What is one important thing to remember when vetting SaaS products used to improve my business?
The Young Entrepreneur Council (YEC) is an invite-only organization comprised of the world’s most promising young entrepreneurs. In partnership with Citi, YEC recently launched StartupCollective, a free virtual mentorship program that helps millions of entrepreneurs start and grow businesses.
1. Make Sure to Use It
We went on a shopping spree of SaaS apps about six months into our startup. We bought many products that seemed like they would be helpful, but months later we realized we weren’t even using most of them and had to get rid of many to cut the fat. Those monthly SaaS fees add up and cut away budget space that could be used more wisely.
– Patrick Conley, Automation Heroes
2. Try Before You Buy
Trying before you buy is often a good practice. If you are paying, ensure it’s a month-to-month contract to really see how the new service is impacting your bottom line.
– Grant Gordon, Solomon Consulting Group
3. Integrate With Your Processes
Many SaaS solutions are valuable, but the real question is: Are they valuable to you? Understand how well this SaaS product integrates with your overall business processes. You’ll want to make sure the SaaS solution has the ability to integrate with your other enterprise systems that exist in the Cloud or behind your firewall. This integration is crucial to reaching the ROI goals of a SaaS solution.
– Brett Farmiloe, Internet Marketing Company
4. Reference Customers
Part of vetting SaaS products is to get feedback from other companies using them. Most people will give you the unbiased track record of the service from a customer perceptive when asked, and that is something you may not get from SaaS providers themselves.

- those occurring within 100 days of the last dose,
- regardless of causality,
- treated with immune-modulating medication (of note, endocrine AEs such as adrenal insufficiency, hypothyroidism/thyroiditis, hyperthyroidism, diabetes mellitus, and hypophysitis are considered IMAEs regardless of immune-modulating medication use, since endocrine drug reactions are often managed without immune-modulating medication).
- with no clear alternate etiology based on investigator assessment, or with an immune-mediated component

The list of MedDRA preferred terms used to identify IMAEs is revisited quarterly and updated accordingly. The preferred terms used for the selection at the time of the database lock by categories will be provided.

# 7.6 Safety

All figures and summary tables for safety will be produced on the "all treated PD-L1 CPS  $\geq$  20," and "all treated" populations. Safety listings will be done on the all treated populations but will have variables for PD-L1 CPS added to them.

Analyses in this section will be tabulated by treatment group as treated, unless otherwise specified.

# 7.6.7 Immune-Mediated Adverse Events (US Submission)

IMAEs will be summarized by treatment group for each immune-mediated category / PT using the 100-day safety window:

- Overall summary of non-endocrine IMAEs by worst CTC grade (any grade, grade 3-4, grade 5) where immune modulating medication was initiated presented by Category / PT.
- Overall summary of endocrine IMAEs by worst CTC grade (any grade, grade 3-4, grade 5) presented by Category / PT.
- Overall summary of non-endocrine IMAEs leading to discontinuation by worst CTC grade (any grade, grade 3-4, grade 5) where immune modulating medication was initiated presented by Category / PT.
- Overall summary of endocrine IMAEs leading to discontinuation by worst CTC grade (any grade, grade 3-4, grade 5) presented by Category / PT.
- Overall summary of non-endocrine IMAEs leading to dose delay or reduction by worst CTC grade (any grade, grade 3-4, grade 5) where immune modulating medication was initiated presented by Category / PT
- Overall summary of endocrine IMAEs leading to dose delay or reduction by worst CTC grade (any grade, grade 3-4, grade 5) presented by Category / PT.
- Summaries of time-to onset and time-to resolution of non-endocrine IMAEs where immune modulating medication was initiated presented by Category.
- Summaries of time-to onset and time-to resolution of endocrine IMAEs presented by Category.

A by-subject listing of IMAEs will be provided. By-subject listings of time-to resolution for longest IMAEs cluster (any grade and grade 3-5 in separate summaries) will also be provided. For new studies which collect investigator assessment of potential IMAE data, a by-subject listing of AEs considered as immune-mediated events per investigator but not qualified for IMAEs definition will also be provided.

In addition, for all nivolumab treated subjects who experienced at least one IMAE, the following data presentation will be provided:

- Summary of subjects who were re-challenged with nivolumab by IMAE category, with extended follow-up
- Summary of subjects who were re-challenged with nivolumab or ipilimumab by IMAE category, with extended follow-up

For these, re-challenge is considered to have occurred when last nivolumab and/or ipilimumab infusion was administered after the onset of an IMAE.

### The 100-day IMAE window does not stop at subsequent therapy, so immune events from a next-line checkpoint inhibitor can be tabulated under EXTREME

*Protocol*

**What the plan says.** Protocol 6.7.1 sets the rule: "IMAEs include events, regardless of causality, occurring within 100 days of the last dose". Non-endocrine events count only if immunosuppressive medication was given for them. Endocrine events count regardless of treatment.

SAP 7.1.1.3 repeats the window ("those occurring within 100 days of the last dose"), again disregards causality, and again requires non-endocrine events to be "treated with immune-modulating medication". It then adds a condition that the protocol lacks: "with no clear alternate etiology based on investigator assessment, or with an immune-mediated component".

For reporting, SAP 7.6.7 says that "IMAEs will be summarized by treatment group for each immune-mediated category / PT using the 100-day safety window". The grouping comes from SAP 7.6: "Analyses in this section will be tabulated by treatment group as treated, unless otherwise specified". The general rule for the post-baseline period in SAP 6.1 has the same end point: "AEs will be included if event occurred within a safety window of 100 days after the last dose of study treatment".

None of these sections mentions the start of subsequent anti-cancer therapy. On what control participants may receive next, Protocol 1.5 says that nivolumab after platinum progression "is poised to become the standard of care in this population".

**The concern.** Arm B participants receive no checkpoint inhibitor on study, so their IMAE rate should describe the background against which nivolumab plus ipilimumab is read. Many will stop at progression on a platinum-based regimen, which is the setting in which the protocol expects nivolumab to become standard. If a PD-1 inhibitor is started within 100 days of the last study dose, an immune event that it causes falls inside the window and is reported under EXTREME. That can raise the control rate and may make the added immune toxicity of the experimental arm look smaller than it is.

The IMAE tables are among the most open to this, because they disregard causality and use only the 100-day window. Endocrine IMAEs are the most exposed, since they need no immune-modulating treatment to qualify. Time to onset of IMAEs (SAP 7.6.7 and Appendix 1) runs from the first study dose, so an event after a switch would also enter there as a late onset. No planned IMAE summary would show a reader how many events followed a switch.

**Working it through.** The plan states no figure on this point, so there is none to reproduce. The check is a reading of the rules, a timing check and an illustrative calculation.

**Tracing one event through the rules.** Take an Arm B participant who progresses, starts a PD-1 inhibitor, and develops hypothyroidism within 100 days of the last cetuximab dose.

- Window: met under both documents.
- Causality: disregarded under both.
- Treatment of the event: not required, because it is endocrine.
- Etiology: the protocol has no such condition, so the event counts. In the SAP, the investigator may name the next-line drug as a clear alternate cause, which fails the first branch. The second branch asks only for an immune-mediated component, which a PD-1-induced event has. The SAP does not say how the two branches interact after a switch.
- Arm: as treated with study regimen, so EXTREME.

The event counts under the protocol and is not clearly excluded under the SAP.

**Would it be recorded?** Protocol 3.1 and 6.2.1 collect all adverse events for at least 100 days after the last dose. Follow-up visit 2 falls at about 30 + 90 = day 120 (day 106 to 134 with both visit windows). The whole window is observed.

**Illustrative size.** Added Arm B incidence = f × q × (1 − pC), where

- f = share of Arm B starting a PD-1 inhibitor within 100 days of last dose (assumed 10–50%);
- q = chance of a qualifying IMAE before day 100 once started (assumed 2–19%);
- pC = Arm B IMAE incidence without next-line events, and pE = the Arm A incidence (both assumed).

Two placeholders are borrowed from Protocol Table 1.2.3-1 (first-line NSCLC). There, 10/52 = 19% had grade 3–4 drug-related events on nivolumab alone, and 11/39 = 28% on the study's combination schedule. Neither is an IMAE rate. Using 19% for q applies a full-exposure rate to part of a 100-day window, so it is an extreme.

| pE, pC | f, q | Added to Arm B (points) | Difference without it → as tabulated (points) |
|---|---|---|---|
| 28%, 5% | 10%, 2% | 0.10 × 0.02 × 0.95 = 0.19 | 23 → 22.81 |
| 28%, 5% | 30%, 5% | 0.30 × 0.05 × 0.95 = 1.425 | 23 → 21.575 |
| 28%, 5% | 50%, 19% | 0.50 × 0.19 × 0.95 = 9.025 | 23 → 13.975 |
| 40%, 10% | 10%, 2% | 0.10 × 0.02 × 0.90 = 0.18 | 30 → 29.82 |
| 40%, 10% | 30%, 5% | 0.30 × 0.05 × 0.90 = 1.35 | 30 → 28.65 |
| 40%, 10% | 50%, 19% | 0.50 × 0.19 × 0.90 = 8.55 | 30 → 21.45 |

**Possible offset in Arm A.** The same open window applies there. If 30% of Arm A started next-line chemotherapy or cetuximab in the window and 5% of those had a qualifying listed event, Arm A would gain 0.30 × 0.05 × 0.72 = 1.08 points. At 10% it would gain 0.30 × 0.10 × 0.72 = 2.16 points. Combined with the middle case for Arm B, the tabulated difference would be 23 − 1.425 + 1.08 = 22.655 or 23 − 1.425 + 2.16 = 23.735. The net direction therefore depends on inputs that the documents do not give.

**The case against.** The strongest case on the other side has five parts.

– Phil Chen, Givit
5. Check the Export Options
Apps disappear and die, but my company needs to be able to continue functioning, which requires the ability to export data from one app and to import it into another. Whenever I’m considering putting my data into a new app, I want a guarantee that I can get my data back out of that system. The export function doesn’t necessarily have to be pretty, but I need to know it’s there and that it works.
– Thursday Bram, Hyper Modern Consulting
6. Look at Several Options
Our policy is to always look at three alternatives for any SaaS product that costs more than $150 a month. You’ll discover variances in things such as contract requirement, customer support, cancellation policies and service commitments. We got ourselves in a bind with a VOIP provider. Had I done better research, we never would have chosen them.
– Ryan Buckley, Scripted, Inc.
7. Ignore Bells and Whistles
It’s easy to be wowed by a SaaS product that has 1,000 features. But if you only need 10 of those features, don’t let it cloud your judgement. When we tested out Zapier, I asked our team to provide cases for how it would affect our work flow. Once I saw exactly how it would benefit us, we made the decision to buy. Don’t look at what the software can do for other companies; consider what it will do for you.
– Kelsey Meyer, Influence & Co.
8. Evaluate Beforehand
The temptation for many business owners is to respond to the problem of the day and make knee-jerk decisions for whatever problem is right in front of them. My advice would be to step back, get your primary stakeholders together and assess your overall needs before deciding on anything. Make sure you find as few systems as possible to meet your needs, so your users have as few places to go to do their jobs as possible. For crying out loud, make sure that it’s mobile-friendly.
– Seth Talbott, Preferling
9. Measure the Cost of Building
Measure the cost of building a similar tool in house versus paying a monthly fee for using the software. Depending on how long you estimate you’ll use the software, building in house may be a more cost-efficient option.
– Josh Weiss, Bluegala
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